Ohio Gov Signs Self-Defense Rights Bill into Law, Scrapping ‘Duty to Retreat’

Ohio Gov Signs Self-Defense Rights Bill into Law, Scrapping ‘Duty to Retreat’

Governor Mike DeWine (R) signed ‘Stand Your Ground’ legislation into state law

Ohio’s Republican governor has signed a new bill into law to boost citizens’ self-defense rights by scrapping their “duty to retreat.”

Gov. Mike DeWine (R) signed the “Stand Your Ground” legislation into state law on Monday.

The bill DeWine signed, Senate Bill 175, is designed to remove Ohioans’ “duty to retreat” while defending themselves.

Previously, the law required people to retreat before they can justifiably hurt or kill someone in self-defense or in a situation where they fear their lives are endangered.

Senate Bill 175 was fast-tracked through the Ohio General Assembly last month by DeWine’s fellow Republicans.

DeWine’s signature makes Ohio the 36th state with no duty to retreat, Cleveland.com notes.

Upon signing the law DeWine released a statement celebrating Americans’ rights to defend themselves.

“I have always believed that it is vital that law-abiding citizens have the right to legally protect themselves when confronted with a life-threatening situation,” the governor said.

In 2005, Florida became the first state to adopt a Stand Your Ground law, according to Breitbart.

Since then, research has shown such laws benefit minorities.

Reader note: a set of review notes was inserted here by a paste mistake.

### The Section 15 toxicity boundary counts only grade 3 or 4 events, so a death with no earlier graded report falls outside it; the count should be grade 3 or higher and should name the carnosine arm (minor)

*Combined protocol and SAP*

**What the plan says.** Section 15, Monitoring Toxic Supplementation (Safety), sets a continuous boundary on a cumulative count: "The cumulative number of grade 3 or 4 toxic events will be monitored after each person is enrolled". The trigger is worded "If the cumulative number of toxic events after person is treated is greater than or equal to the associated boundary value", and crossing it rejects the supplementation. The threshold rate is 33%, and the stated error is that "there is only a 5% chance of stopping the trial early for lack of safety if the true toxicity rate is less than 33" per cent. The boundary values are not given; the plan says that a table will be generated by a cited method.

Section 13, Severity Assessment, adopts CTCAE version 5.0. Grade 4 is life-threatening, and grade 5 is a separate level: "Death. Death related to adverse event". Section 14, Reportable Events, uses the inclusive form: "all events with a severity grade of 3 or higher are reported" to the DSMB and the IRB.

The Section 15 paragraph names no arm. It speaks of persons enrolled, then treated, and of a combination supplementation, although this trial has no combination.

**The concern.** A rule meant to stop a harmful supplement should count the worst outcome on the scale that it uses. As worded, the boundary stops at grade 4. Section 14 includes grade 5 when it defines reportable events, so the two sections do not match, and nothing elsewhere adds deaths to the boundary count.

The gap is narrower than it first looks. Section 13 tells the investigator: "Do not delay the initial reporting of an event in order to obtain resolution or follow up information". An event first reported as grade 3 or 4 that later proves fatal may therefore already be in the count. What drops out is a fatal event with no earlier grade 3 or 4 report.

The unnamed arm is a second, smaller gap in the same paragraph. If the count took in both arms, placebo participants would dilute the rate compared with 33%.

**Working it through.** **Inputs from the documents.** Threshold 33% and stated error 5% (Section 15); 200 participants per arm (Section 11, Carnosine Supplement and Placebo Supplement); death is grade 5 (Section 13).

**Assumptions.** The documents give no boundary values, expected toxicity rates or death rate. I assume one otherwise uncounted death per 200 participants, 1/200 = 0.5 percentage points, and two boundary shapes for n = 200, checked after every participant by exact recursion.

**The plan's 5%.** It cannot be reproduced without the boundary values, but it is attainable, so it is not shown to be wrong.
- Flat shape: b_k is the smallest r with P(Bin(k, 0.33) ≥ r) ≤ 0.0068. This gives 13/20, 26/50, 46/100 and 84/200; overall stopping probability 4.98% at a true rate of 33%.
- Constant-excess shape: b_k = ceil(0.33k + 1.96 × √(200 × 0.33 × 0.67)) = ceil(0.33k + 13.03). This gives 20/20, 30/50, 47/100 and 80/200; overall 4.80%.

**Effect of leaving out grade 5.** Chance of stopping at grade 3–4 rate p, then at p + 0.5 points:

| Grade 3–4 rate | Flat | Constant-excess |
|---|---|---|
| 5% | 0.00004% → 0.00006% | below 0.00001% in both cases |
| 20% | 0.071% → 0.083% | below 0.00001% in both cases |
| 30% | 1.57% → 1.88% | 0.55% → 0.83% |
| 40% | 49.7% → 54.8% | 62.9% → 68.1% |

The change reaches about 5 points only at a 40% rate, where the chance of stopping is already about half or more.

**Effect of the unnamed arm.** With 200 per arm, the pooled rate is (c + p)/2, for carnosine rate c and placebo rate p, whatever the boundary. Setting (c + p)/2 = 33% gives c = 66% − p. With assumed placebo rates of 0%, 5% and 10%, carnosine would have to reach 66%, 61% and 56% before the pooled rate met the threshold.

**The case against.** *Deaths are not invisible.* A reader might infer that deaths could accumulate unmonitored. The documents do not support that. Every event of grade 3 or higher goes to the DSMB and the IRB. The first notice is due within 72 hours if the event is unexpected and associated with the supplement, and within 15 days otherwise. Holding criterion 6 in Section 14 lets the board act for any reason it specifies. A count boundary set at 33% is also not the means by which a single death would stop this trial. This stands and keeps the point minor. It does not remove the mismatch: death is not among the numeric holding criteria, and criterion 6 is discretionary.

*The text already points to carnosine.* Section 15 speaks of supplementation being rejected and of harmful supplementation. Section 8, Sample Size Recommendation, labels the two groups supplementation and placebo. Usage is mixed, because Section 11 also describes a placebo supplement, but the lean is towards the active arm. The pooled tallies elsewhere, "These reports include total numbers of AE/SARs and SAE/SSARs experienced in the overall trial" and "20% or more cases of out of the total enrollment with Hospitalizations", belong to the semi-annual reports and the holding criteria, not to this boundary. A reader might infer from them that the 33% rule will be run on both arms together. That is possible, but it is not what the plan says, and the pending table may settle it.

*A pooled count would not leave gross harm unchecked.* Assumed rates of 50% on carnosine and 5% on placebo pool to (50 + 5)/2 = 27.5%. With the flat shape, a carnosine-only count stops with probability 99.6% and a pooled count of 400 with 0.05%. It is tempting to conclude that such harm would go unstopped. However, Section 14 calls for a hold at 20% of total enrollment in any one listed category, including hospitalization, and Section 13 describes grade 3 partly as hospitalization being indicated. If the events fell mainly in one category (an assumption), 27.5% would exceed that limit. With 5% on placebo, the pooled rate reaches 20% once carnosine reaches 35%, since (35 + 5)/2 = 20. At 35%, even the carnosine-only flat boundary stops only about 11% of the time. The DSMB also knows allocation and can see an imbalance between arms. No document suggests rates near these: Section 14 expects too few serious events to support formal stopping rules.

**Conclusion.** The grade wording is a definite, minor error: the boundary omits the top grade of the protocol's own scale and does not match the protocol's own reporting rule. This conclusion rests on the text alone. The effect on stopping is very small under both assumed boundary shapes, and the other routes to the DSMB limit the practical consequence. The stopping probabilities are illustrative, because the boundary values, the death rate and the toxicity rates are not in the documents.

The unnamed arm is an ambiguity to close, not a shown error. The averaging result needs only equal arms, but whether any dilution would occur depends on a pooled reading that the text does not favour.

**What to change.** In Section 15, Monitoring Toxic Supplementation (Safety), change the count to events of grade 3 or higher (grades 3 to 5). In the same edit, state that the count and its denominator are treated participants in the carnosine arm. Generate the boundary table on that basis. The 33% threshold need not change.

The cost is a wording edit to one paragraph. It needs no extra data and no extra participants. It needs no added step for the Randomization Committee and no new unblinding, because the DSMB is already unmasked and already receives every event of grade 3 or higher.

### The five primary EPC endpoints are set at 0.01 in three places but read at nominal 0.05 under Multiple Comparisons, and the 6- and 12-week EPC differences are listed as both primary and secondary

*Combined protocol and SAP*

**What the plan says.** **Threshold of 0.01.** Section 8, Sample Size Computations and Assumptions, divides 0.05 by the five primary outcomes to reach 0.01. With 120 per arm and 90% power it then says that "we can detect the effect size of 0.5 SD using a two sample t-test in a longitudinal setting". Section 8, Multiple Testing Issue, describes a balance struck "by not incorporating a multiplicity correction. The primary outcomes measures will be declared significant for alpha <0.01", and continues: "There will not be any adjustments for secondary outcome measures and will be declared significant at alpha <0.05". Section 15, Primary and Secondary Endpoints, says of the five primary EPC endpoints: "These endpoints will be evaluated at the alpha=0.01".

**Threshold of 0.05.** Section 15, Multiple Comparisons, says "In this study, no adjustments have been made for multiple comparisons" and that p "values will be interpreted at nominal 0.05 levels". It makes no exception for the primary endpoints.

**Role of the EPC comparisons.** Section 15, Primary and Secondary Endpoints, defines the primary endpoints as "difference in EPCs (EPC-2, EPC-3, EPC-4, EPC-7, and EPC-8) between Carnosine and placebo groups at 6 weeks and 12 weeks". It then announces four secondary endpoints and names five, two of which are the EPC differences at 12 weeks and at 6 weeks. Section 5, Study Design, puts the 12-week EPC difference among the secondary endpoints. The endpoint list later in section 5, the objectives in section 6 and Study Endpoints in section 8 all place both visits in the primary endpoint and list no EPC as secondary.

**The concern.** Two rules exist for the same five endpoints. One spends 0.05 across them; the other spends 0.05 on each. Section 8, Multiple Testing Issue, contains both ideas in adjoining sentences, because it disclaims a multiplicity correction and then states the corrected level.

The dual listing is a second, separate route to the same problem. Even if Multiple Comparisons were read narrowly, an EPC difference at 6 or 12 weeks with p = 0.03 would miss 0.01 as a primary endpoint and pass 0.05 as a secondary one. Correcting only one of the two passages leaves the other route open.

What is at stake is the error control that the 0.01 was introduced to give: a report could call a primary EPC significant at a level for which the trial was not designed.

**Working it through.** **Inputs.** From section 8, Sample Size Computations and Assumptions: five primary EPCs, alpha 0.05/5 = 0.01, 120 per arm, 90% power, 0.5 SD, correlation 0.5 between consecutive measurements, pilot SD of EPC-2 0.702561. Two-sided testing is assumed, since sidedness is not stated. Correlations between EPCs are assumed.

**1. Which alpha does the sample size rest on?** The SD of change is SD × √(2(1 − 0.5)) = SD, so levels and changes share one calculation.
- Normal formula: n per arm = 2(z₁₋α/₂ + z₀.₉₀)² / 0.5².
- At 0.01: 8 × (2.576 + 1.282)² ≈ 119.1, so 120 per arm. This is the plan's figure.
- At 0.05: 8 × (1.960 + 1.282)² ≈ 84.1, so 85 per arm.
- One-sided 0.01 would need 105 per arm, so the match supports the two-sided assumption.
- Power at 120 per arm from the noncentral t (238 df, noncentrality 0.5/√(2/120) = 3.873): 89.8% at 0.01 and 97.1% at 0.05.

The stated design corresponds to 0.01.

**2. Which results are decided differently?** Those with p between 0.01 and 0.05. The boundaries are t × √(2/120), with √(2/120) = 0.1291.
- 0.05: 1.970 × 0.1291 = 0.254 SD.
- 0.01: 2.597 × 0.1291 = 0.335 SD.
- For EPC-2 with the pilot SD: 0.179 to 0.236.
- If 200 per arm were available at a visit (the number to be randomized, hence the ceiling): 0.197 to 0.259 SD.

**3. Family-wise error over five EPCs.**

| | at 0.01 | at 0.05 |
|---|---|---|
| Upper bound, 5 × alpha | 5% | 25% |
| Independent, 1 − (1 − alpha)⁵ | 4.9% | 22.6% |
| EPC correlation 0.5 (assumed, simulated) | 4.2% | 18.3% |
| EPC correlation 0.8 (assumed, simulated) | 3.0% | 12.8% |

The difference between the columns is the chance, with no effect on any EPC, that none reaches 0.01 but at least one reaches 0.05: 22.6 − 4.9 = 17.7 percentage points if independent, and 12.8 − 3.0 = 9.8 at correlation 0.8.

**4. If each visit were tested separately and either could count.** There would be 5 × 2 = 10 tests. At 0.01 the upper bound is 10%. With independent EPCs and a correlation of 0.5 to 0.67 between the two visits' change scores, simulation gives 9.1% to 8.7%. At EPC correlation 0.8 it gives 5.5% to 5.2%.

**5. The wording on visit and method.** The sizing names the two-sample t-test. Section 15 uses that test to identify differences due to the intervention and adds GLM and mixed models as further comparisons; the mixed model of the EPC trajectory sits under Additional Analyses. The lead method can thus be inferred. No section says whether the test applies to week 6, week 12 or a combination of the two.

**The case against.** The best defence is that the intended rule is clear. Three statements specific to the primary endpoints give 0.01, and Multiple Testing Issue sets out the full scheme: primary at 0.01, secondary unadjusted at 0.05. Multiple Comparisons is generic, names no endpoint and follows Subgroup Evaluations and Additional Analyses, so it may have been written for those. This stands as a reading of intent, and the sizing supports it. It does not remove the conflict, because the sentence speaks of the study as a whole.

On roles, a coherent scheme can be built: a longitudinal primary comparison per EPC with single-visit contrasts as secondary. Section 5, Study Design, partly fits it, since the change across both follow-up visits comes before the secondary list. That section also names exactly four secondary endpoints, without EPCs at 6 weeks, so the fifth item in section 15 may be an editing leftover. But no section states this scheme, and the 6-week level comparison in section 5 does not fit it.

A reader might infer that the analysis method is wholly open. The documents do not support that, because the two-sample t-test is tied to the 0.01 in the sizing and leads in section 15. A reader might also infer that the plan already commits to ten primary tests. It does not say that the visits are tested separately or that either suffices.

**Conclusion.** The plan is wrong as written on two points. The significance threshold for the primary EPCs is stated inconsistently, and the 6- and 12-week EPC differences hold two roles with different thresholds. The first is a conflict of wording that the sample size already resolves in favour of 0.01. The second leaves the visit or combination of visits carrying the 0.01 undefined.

On September 9, 2016, Breitbart reported data from John Lott’s book, The War on Guns: Arming Yourself Against Gun Control Lies,” which showed Florida’s Stand Your Ground law benefited black people more than white people.

Lott explained: “From 2005 through October 1, 2014, blacks made up 16.7 percent of Florida’s population and 34 percent of the defendants who invoked Stand Your Ground.

“Black defendants who invoke this statute are actually acquitted four percentage points more frequently that whites who use this very same defense.”

Until now, under Ohio law, people have been justified in using deadly force in self-defense so long as they aren’t the aggressor, believe they are in imminent danger of death or great bodily harm, and are in their home or vehicle.

The new law, which takes effect in 90 days, removes the “home or vehicle” requirement and instead states that the defendant need only be in a place where they lawfully have the right to be.

Proponents of the measure say it gives law-abiding citizens the right to protect themselves.

“Crimes can happen quickly and without warning. Most victims have a split second to react with the best course of action for their survival,” said John Weber, Ohio state director for the National Rifle Association Institute for Legislative Action, in a statement.

“By signing SB 175, Gov. DeWine ensures the law favors victims and not criminals.”

But Democrats have sharply criticized the bill, claiming that it would result in more violence and death.

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